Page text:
Ah football….it’s like you’ve never been away!
This time it was Hawk-Eye, the tech used to judge whether the ball has crossed the goal line, that was at fault rather than the arch-nemesis of football officiating, VAR. The grateful recipients were Aston Villa, whose goalkeeper Orjan Nyland flapped at a free kick from Sheffield United’s Oliver Norwood and appeared to carry the ball over the line – the goal should have been given.
But in a world first, none of Hawk-Eye’s seven cameras could get a clear angle on the drama, with the ball shielded from view by one, or a combination of, goalkeeper, defender and the post.
If the ball has crossed the line, Hawk-Eye usually sends a signal to the referee’s smart watch, but on this occasion Michael Oliver confirmed that no update was received and so all he could do was wave play on.
The rules in this case prevent VAR from stepping in to, and so a great miscarriage of footballing justice was laid bare barely a blink into the resumption of the action.
“Seven cameras haven’t picked it up – the most technical league in the world –everything we see at every angle and it hasn’t seen a goal,” Sheffield United manager Chris Wilder said. “I think the goalkeeper was in the Holte End when he caught it.”
Hawk-Eye ‘unreservedly apologised’ for the error, although apologies only go so far given that the two points dropped may stop the Blades from qualifying for Europe next season and thus miss out on tens of millions of pounds in revenue.
The mistake is likely to have cost punters a pretty penny too, and this murky world of Hawk-Eye and VAR essentially changing the outcome of individual events in football is having a divisive effect on the betting, too.
Bookies Go On the Defensive
An interesting parallel can be drawn between technology-affected goals in football and photo finishes in horse racing, because both ultimately decide whether a punter ends up on the right or wrong end of a tight call.
The government’s advisor on gambling policy, professor David Forrest, makes such intriguing points on the subject.
“At a racecourse, the bookmakers can see the finish line, so when they set their odds they can form a judgement on who could win a photo finish,” he said. “In a football match, bookmaker odds are set by an algorithm that hasn’t seen a VAR incident, so the gambler immediately has an advantage; they can form a decision simply by reviewing it on TV.”
All bookmakers are informed in-play about a football match by their team of data scouts, who record individual events and stats on their console before feeding the information back to the bookies’ own live betting channel.
This is fine for individual events like cards, corners, shots on target etc, but for VAR related matters – where the decision is sent off to the specialist team at the Stockley Park HQ – the scout is kept in the dark as much as anyone else sat in the stands.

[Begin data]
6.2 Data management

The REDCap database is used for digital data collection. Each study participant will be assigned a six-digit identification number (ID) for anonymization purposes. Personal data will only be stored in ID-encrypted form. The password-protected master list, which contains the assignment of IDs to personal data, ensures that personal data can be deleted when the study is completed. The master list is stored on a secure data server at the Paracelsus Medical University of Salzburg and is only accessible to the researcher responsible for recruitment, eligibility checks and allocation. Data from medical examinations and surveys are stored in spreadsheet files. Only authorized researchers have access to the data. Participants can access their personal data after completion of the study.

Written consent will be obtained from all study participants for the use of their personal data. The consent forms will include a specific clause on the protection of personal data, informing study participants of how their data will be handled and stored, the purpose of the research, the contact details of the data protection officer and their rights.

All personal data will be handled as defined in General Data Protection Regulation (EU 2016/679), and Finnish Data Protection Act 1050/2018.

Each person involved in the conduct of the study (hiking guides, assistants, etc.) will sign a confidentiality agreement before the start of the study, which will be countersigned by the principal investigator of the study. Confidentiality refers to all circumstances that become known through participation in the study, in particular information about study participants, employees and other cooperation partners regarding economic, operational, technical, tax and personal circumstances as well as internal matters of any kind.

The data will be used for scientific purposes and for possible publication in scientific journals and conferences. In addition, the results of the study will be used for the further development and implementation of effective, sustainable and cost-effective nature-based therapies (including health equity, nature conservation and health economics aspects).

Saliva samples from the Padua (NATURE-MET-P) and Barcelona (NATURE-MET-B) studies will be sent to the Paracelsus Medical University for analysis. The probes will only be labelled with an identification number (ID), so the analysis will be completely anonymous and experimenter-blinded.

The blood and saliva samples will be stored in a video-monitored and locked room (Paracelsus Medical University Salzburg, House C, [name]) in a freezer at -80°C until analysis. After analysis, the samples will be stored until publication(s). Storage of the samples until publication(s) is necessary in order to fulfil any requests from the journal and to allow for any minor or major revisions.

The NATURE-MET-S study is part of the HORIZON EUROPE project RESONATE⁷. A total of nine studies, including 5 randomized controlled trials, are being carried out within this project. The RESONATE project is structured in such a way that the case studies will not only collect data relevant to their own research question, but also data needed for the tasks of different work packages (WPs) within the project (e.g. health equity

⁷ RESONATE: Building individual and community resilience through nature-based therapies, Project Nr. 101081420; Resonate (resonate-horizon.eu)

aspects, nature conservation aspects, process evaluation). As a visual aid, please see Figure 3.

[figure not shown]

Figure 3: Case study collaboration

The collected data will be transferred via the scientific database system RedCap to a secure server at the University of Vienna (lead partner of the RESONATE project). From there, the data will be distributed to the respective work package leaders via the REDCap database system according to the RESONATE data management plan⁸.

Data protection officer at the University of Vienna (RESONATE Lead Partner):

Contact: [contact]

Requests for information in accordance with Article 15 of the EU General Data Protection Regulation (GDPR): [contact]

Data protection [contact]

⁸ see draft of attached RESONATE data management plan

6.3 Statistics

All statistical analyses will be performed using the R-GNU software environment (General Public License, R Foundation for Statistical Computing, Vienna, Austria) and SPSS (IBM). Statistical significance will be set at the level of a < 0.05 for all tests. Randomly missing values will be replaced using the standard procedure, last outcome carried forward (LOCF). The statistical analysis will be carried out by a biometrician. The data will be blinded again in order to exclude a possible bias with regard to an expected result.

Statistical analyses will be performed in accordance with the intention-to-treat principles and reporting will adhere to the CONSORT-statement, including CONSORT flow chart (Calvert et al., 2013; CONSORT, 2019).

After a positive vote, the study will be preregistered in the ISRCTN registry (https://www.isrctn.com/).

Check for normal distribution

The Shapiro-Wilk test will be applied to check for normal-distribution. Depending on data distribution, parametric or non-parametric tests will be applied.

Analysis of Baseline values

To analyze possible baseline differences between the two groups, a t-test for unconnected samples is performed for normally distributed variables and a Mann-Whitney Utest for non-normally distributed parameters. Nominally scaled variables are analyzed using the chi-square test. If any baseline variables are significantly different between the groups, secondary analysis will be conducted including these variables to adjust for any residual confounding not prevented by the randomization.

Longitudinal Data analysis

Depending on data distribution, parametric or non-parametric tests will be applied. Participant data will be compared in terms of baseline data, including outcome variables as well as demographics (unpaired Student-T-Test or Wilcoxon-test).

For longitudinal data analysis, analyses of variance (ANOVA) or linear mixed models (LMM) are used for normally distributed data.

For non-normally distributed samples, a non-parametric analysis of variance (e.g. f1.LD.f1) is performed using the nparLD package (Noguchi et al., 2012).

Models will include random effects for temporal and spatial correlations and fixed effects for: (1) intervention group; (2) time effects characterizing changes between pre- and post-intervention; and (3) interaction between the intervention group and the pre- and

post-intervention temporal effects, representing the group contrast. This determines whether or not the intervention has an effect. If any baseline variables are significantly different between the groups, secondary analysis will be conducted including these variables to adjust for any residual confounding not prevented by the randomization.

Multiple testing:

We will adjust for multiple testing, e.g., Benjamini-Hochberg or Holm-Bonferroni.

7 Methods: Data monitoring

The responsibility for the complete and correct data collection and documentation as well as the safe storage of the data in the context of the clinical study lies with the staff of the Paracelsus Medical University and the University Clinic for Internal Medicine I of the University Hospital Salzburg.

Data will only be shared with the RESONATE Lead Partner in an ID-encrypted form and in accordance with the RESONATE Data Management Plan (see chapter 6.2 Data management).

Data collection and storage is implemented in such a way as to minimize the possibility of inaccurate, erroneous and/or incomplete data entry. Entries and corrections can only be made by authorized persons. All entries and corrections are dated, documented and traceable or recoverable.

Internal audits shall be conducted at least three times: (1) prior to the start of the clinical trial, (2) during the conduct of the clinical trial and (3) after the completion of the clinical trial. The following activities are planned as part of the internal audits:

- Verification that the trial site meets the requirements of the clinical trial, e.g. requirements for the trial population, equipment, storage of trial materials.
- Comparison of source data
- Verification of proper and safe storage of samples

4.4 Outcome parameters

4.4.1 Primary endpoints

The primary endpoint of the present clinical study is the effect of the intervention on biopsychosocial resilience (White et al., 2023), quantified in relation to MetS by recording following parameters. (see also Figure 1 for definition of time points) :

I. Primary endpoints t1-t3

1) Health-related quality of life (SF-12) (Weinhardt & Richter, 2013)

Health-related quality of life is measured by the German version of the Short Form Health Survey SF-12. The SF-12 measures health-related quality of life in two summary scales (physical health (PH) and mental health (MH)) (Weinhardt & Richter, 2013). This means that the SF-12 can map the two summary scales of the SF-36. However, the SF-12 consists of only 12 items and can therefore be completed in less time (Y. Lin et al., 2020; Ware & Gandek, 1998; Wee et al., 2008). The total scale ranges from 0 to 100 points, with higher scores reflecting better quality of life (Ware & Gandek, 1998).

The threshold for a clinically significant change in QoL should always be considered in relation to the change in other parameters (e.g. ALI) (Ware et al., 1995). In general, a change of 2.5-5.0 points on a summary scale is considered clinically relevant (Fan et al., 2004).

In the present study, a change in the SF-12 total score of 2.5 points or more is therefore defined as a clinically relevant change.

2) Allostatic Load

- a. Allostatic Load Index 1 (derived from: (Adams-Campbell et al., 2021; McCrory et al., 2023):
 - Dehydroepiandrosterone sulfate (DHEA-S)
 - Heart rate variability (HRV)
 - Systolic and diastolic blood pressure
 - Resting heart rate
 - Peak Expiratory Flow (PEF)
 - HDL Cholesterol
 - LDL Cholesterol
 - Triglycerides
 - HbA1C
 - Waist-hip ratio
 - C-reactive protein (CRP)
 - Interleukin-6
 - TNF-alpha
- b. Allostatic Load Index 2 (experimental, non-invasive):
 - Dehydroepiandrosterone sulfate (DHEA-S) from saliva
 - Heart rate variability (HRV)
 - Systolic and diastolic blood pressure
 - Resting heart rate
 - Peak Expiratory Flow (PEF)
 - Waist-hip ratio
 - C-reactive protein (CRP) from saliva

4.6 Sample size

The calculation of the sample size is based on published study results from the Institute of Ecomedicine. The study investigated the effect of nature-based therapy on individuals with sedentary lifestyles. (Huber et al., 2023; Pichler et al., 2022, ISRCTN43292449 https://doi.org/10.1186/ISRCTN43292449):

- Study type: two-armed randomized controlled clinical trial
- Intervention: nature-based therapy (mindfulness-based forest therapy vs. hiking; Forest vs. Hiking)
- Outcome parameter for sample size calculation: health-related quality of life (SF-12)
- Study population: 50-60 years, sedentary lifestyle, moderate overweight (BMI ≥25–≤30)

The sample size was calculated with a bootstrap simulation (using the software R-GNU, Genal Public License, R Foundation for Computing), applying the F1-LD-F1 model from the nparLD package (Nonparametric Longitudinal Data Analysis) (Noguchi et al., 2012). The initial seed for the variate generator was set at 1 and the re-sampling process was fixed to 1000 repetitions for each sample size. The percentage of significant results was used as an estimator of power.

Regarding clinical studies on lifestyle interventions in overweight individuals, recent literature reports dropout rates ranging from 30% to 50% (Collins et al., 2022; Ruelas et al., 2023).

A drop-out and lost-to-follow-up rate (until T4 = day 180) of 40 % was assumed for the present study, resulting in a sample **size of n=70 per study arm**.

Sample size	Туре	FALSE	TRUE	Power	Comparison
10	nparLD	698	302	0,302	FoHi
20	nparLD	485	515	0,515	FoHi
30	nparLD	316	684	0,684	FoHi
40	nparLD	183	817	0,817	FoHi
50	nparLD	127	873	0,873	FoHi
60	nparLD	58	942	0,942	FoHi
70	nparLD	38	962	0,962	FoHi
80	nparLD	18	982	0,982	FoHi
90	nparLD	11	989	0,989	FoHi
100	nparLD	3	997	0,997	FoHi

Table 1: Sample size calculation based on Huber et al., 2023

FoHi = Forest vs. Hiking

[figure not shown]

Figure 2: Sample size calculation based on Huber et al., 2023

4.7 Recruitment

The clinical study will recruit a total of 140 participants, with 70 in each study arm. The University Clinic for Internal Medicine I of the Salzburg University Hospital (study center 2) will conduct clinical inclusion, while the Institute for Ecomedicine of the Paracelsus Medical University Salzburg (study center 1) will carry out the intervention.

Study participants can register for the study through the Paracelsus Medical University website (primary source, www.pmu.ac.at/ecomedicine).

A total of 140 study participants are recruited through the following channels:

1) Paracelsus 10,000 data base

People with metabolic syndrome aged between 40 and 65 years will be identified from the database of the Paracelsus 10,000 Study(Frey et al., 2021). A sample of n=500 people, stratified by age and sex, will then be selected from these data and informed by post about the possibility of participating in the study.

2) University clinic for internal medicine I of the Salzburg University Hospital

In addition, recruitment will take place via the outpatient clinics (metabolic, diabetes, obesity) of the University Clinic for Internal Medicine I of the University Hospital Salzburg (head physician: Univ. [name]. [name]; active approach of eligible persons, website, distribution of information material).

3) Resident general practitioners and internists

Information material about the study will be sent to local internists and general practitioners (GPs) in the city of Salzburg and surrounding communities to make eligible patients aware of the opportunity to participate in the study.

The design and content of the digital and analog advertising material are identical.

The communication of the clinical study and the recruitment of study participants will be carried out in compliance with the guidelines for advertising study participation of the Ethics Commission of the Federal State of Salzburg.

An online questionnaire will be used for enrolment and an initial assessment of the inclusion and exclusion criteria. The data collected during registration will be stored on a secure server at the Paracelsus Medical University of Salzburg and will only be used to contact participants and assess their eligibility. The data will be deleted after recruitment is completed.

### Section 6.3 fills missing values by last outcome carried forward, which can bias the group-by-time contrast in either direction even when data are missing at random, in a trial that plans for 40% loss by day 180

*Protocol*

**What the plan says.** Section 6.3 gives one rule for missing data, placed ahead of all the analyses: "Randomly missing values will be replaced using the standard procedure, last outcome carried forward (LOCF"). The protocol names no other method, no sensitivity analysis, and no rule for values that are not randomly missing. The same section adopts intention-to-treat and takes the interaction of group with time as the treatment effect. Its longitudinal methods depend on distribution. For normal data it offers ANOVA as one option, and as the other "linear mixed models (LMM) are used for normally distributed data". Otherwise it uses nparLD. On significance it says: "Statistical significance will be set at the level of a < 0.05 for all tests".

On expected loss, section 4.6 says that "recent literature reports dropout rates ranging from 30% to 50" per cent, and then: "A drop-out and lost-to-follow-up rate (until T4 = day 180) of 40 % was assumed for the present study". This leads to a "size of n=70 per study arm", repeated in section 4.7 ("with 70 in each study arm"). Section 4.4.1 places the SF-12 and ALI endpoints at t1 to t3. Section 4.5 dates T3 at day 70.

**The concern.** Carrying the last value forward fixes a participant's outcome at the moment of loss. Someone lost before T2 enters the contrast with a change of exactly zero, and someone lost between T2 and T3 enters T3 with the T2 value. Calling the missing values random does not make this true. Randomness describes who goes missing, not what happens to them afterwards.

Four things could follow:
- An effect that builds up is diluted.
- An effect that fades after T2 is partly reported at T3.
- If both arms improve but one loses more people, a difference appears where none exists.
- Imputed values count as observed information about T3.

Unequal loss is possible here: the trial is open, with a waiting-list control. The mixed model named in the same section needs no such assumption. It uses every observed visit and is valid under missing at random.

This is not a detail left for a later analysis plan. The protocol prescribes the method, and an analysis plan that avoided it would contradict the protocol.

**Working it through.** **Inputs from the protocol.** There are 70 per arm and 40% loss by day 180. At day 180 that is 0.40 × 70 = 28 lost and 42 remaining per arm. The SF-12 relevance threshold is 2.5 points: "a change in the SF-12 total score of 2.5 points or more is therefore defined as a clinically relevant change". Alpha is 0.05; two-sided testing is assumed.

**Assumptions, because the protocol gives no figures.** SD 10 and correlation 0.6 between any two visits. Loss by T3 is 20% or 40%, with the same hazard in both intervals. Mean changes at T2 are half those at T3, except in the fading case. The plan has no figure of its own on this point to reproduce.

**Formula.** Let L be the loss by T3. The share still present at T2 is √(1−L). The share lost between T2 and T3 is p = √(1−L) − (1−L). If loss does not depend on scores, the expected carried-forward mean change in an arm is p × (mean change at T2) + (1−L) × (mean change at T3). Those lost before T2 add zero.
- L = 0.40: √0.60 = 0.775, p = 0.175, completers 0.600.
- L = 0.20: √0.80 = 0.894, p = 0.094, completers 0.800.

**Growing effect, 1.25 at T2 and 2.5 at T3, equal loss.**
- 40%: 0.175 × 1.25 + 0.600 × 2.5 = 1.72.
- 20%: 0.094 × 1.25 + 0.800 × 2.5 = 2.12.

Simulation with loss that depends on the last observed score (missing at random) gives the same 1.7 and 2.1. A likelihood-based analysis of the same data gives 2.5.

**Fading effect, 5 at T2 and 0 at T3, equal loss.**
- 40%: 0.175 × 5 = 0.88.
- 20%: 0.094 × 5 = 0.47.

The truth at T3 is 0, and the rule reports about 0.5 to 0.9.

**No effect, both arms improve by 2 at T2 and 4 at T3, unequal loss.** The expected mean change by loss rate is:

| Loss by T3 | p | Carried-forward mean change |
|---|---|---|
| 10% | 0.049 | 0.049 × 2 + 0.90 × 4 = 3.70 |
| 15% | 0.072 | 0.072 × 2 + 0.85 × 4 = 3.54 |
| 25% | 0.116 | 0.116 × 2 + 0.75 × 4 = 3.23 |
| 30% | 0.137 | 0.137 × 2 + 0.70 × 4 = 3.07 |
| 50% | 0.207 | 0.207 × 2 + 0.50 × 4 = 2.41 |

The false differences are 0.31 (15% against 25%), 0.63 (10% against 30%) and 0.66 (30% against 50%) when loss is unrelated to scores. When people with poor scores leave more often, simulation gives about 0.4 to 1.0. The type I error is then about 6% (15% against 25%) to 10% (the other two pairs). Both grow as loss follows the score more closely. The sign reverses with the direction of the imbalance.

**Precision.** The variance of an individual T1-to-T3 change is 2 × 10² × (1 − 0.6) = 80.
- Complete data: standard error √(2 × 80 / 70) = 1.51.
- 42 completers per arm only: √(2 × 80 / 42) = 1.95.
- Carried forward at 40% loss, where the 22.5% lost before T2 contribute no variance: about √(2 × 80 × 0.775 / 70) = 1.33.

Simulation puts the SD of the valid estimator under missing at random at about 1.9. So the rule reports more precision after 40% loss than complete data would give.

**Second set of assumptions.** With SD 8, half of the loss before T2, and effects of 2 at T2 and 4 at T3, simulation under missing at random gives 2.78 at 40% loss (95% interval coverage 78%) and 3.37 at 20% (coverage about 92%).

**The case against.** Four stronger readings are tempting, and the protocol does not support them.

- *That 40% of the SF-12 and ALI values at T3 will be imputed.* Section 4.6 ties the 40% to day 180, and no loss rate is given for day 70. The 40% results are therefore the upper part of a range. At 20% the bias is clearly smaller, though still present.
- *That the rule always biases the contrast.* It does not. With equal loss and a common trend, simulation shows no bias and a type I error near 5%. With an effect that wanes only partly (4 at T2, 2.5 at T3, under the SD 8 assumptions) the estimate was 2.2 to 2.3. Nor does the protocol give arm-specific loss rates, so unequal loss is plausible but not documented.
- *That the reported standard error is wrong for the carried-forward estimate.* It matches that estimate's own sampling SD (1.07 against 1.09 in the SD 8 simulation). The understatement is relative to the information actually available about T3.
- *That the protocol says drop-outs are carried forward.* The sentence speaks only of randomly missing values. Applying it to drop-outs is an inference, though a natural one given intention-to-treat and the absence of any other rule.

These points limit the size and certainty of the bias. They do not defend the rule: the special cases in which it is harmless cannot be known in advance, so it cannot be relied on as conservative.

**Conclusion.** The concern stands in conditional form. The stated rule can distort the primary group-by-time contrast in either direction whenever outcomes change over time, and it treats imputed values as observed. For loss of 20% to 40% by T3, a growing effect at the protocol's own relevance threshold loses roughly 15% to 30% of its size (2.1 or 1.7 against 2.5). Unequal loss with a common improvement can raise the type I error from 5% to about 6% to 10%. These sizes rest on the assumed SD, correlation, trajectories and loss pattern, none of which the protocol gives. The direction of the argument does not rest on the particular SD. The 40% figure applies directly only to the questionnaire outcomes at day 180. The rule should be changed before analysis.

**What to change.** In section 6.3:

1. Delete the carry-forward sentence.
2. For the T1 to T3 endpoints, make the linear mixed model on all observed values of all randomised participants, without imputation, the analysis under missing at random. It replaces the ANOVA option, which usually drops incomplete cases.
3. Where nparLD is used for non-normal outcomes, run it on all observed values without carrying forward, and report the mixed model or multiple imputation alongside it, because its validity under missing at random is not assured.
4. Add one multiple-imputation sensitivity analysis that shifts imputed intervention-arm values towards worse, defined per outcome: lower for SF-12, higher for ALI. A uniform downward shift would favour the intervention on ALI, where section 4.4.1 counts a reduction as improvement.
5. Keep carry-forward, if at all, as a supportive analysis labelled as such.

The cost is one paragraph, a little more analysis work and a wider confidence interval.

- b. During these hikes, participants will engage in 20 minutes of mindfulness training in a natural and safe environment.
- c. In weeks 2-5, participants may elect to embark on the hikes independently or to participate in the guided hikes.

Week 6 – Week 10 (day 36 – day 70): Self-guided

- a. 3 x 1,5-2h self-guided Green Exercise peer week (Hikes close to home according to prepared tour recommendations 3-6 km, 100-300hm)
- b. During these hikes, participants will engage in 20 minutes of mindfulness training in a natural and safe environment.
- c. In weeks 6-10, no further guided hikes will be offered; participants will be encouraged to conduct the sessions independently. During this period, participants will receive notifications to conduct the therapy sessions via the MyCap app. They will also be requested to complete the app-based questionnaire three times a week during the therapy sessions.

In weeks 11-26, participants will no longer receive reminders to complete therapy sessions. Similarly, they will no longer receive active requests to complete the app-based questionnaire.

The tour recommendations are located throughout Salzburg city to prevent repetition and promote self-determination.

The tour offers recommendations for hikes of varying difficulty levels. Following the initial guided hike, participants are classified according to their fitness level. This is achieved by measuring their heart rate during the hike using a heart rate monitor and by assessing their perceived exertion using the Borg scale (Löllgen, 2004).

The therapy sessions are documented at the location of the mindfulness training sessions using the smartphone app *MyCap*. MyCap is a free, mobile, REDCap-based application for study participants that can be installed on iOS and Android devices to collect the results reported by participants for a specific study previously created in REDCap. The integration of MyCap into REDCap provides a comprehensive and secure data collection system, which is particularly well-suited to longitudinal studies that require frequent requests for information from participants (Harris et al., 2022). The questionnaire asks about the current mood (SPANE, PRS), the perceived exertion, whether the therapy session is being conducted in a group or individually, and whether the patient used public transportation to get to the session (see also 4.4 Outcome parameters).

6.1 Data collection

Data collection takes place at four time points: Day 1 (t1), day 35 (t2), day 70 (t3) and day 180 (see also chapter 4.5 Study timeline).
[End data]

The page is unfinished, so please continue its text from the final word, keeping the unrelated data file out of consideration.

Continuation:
Such a scenario played out at the start of the 2019/20 campaign when Manchester City welcomed Tottenham to the Etihad Stadium. Gabriel Jesus scored what most thought was a late winner for the hosts, however a VAR review ruled out the goal and the game ended 2-2.
The bookmakers had reacted too quickly, however, and most firms had re-priced their market to make City a very short odds-on favourite to win – assuming the goal had been given. Sharp-eyed punters, having seen a number of replays on TV replays themselves, weighed in and either backed the draw or ‘cashed out’ on their original position.
“That last minute ‘goal’ against Tottenham was a very costly one for us,” said Joe Peyt, head of in-play betting at Sky Bet. “I think I took that one worse than Pep Guardiola.”
That one game precipitated a complete sea-change in how the bookmakers operate when VAR reviews are triggered….
How Do Bookies Settle Bets Affected By VAR?
That Manchester City debacle changed the way the bookies govern incidents impacted by VAR (and to a lesser extent Hawk-Eye).
They now suspend betting markets as soon as the action is delayed by a decision being sent to the video review team, so no further bets can be placed until the final call has been made. This is true of allowed or disallowed goals, but also red card and penalty decisions too.
Indeed, a number of pundits have claimed that the bookmakers have increased their overround and thus shortened their prices in order to combat the vagaries of video and goal line technology.
It’s not all doom and gloom, however. Some bookies offer free bets and stake refunds if your selections are negatively impacted by VAR, while on the betting exchanges any bets made between the goal being scored and a VAR decision being taken are voided.
And, if you are very quick, there is a still a chance to benefit from a moment that you suspect will be overturned. In-play betting, as has always been the case, remains a pursuit to be the fastest finger first….